Take our test!

We are big advocates of managers using a coaching style with their team members and the trend is really gaining momentum with most organisations now training their managers in coaching.

But how do you know if you are a good manager coach? Take our simple self scoring test to assess your level.


  1. How well have you been trained in coaching?
    (0=none, 1=very little, 2=some, 3=well trained)
  2. How confident are you in your coaching skills?
    (0=not at all, 1=only a little, 2=I’m OK, 3=very confident)
  3. How regularly do you use your coaching skills?
    (0=never, 1=infrequently, 2=often, 3=all the time)
  4. In your coaching sessions, how much is your focus on solving a problem compared to developing your team members’ abilities and resourcefulness to solve problems themselves?
    (0=always problem solving, 1=mostly problem solving, 2= 50/50, 3=mostly developing their abilities)
  5. Outside the formal coaching sessions, how often do you tell your staff what to do or give them your solution?
    (0=frequently, 1=a little too often, 2=a mix, 3=I always challenge and coach them to find their own solutions)
  6. How much are your team members developing and growing?
    (0=they are not, 1=sporadically, 2=some, 3=significantly)


Comments to the questions and your answers:

  1. We often find that managers have not had sufficient training. Reading a bit in a book or taking part in a half-day training in coaching as part of other management training is not nearly enough to give a strong coaching tool set. Coaching is not easy. We recommend two days of training plus follow-up with supervised coaching practice in the workplace to really embed the style.
  2. Confidence comes from regular practice and use, and is greatly enhanced with support from an experienced coach. When you experience the powerful impact that quality coaching can have both for your team members and yourself, it will spur you on to do more and build your confidence.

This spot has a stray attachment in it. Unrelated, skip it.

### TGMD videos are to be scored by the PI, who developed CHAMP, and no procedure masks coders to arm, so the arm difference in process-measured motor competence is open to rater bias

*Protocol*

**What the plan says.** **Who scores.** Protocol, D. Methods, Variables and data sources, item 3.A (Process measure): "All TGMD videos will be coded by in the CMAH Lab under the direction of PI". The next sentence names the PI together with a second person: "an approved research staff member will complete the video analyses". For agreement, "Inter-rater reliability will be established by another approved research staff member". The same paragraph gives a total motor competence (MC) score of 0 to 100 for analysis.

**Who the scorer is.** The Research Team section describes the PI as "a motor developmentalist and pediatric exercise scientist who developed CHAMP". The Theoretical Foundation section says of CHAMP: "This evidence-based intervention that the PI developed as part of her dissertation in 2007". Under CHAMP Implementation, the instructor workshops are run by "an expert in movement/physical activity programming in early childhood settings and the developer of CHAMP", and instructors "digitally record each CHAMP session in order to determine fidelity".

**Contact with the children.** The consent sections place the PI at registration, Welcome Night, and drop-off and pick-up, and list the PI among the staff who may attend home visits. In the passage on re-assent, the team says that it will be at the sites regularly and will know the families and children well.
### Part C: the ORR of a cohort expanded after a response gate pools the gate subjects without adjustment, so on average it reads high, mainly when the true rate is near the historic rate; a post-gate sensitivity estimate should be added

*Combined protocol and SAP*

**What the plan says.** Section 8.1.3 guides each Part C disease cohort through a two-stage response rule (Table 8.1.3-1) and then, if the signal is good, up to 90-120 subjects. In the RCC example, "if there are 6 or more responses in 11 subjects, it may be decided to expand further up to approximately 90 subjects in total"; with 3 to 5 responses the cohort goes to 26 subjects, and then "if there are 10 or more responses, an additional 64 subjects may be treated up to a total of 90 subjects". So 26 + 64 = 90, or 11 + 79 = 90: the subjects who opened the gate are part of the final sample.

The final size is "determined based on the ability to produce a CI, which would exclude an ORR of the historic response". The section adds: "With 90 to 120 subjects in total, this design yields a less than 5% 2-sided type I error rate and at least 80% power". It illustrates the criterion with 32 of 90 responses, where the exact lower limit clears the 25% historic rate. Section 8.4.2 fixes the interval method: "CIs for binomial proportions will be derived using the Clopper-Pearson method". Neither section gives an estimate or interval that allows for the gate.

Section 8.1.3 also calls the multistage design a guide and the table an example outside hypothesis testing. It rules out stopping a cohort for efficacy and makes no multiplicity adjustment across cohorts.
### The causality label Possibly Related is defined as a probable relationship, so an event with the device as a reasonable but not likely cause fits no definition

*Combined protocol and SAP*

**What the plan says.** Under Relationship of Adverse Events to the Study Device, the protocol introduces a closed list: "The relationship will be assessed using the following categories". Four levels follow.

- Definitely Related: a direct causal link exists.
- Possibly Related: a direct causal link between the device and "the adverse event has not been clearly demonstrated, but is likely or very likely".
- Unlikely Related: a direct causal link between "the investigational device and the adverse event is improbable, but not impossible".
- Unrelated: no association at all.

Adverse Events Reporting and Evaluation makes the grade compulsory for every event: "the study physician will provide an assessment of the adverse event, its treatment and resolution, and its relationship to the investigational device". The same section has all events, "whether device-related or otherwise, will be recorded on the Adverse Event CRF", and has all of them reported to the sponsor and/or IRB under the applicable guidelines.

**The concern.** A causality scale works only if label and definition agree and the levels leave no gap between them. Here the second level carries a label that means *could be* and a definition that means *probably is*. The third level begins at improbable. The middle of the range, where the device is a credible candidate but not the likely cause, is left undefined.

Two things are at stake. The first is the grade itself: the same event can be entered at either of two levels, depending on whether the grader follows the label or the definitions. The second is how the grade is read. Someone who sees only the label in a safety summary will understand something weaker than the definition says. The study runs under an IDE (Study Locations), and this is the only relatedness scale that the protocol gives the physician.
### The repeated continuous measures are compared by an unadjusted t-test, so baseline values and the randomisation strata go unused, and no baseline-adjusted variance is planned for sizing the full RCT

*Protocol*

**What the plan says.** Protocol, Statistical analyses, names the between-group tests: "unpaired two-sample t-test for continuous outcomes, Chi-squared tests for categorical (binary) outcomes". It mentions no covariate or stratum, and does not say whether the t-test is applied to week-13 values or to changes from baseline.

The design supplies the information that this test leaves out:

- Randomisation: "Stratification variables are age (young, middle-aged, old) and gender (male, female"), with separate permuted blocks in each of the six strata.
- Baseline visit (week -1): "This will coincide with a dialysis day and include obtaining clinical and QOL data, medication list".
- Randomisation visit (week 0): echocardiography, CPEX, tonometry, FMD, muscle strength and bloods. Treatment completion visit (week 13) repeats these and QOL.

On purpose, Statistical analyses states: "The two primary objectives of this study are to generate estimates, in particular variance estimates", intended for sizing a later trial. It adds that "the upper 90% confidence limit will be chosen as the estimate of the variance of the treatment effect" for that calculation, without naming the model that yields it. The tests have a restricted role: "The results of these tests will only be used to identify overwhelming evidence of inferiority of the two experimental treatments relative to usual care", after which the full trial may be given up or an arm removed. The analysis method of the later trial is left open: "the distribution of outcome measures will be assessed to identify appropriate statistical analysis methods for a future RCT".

3. Mastery of the skill comes from regular use. If you coach infrequently your ‘coaching muscles’ will weaken. Regular reflection on what is working well and where you can improve, and then continuous development of your skills will make you better and better, and reduce the risk of allowing yourself to build bad habits.
  4. Coaching’s biggest impact is its ability to help your team members develop and grow. Solving a specific problem facing your team member will not help them become more resourceful, confident and capable. Your focus should be on helping them become better at solving problems themselves. The old analogy of giving a man a fish or teaching him to fish applies here.
  5. Being congruent as a manager is critical for the success of your coaching style.
  6. If you profess to believing in them, wanting to listen and helping them find their own solutions but do so only once or twice a month, while the rest of the time your style is one of giving directions and providing solutions, then you are not being consistent. It is easy to slip into a more directive style, when you are busy, but your team members will lose trust in you and your intentions.
  7. Making a positive impact for your team members in a way that also benefits your function, your business and yourself is of course the ultimate objective of your coaching. How much of a difference is your coaching making? If you are seeing significant improvements in your team members’ capabilities, their motivation, their resourcefulness, their confidence and their performance through your coaching – then you are doing a good job of developing your teams in your role as a people manager, and you should be proud of yourself.

Scoring results:

Add up your scores up from the six questions.

  • 0-7: You have a long way to go to be a good coach. Is it better coaching skills training or more practice with good support you need?
  • 8-13: You have potential, but you also have a number of development areas. You would probably benefit from discussing with a coaching supervisor how to improve your skills, confidence and/or impact.
  • 14-16: You are well on your way to becoming a good coach. Keep pushing yourself to improve your coaching skills and impact.
  • 17-18: You are a great coach, a role model for your colleagues. We would expect that you have a highly motivated team, which is developing rapidly and feeling empowered by a great boss. Keep up the good work.

How did you score? We’d love to know, share your findings here or tweet your score to @QMTraining.

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